“Ah yes’ she replied. ‘Well it’s very expensive so we’ve been told not to advertise the fact we have it. We have to wait for patients to ask to use it.’
‘But how the hell are patients going to ask to use something they don’t even know you have??’
‘You just did’ she pointed out. I stared at her, feeling much like Alice dealing with the insanity of Wonderland. ‘To be clear, you are telling me that if I had not happened to read about FES kit and then come to ask about it, you would not have been allowed to mention the fact that you had some?’
‘That’s right’ said Mary
‘And now I, completely by chance, have unearthed the existence of this useful and relevant kit, am I allowed to use it?’
“Well that depends on you passing the assessment for it’
‘I’ve been having hand therapy in this room every day for FOUR MONTHS. How can you not know whether it can help me or not by now?’
Mary looked resigned. ‘I’m quite sure you could benefit’ she replied ‘but I have to put you through the official assessment for FES before we can use it on you. Those are the rules we’ve been given.’
I rested my head on the table in disbelief. ‘What happens in the official assessment?’ I asked in a muffled tone.
‘I use the FES on you’
‘You assess whether I can use the FES machine by using the FES machine on me?
I lifted my head up and then banged it down a few times.
‘All right’ I said ‘Sign me up’.
Some days later Mary asked me to meet her outside of my normal OT time in the unit’s canteen. I did so. She told me to follow her and set off down a maze of corridors I had never ventured down before and then into a small side room. In here, out of the sight of any other patient who might spot the top secret FES kit, she stuck a few electrodes on me and tried it out on both my forearms. The sensation, whilst not pleasant, was no more than an electrical tickle after the ministrations of Das Kerplunk machine but, to be fair, I suspect that being nailed to a live pylon in the rain would also be a mild tickle compared to that. Certainly I later met other patients who said they found FES too unpleasantly painful to use and, only recently, I was in physio using a different type and apparently was happily withstanding a setting of “20” on my hand when most people start screaming at “10”. Perhaps my central nervous system was entirely reset by my insane consultant. Either way, I’m delighted to report that I sailed through my assessment and added regular FES therapy to my hand OT.
As we worked on my hands, John and I continued to plot the grand finale to my hand therapy – namely, the day that I would triumphantly succeed in doing up a bridle around John wearing a horse’s head and demonstrate to the unit how to lunge someone. In preparation one day I made the mistake during OT of innocently googling ‘lungeing a person’ and came across a phenomenon known as ‘pony fetishism’. For those of you who claim to not know what this is, it’s when people dress up as ‘horses’ to be treated as such by ‘riders’. Strangely, these people appear never to have encountered a real horse because they, almost without exception, made all their horsey outfits out of PVC. Whilst this displays admirable ‘wipe-down’ practicality, it means they can’t move very freely, get rather hot and make squeaky noises when they trot – but maybe that’s all part of the allure. I showed the pictures to my fellow OT patients and John to much hilarity and helpful suggestions as to what John’s pony outfit would be.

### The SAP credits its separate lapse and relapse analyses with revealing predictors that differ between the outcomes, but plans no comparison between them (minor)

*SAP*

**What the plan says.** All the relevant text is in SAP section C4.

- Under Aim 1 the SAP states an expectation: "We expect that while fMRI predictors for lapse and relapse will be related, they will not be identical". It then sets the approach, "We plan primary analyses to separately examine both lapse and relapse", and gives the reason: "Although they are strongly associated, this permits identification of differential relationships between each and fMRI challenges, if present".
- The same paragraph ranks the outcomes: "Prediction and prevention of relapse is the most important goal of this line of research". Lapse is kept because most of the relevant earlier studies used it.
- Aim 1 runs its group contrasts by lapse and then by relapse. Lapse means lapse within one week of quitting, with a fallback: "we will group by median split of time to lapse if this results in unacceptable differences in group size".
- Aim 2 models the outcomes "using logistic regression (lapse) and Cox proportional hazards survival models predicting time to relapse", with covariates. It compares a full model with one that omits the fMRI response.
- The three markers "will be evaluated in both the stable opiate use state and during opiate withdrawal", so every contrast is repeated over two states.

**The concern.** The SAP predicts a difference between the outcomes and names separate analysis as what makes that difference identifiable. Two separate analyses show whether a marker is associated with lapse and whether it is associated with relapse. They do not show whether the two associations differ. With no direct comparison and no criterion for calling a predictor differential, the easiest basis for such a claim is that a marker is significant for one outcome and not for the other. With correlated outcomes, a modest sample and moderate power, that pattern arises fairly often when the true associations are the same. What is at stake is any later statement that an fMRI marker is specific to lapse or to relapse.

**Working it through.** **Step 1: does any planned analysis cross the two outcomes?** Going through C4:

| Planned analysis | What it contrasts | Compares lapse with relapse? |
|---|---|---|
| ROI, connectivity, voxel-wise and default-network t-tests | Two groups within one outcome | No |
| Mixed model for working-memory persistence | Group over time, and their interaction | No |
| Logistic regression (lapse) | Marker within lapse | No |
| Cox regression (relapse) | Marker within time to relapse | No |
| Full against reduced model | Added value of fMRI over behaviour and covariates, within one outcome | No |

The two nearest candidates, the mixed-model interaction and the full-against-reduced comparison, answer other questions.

Unfortunately, it turned out that the pony fetishists were the straw that broke the, er, horse’s back, as far as hospital management was concerned. When I finally turned up several weeks later clutching my bridle, lunge line and whip – all kindly brought into the hospital by my mother, obvs – ready to put John through his paces, my entrance was blocked by Mary. Behind her, on the table, sat a hollow cardboard horse’s head made by John to wear and beside it stood the man himself looking somewhat downcast. The news of our escapade (and the google search) had spread and the powers that be had decreed that I was NOT allowed to demean the office of NHS Occupational Therapy by taking one of its uniformed members, placing a cardboard horse’s head on him, tacking him up and then lungeing him in the hospital gym. Honestly. Some people.
Instead both John and I had to make do with just putting the bridle on the horse’s head sitting sadly on the table. You don’t need me to tell you that it just wasn’t the same.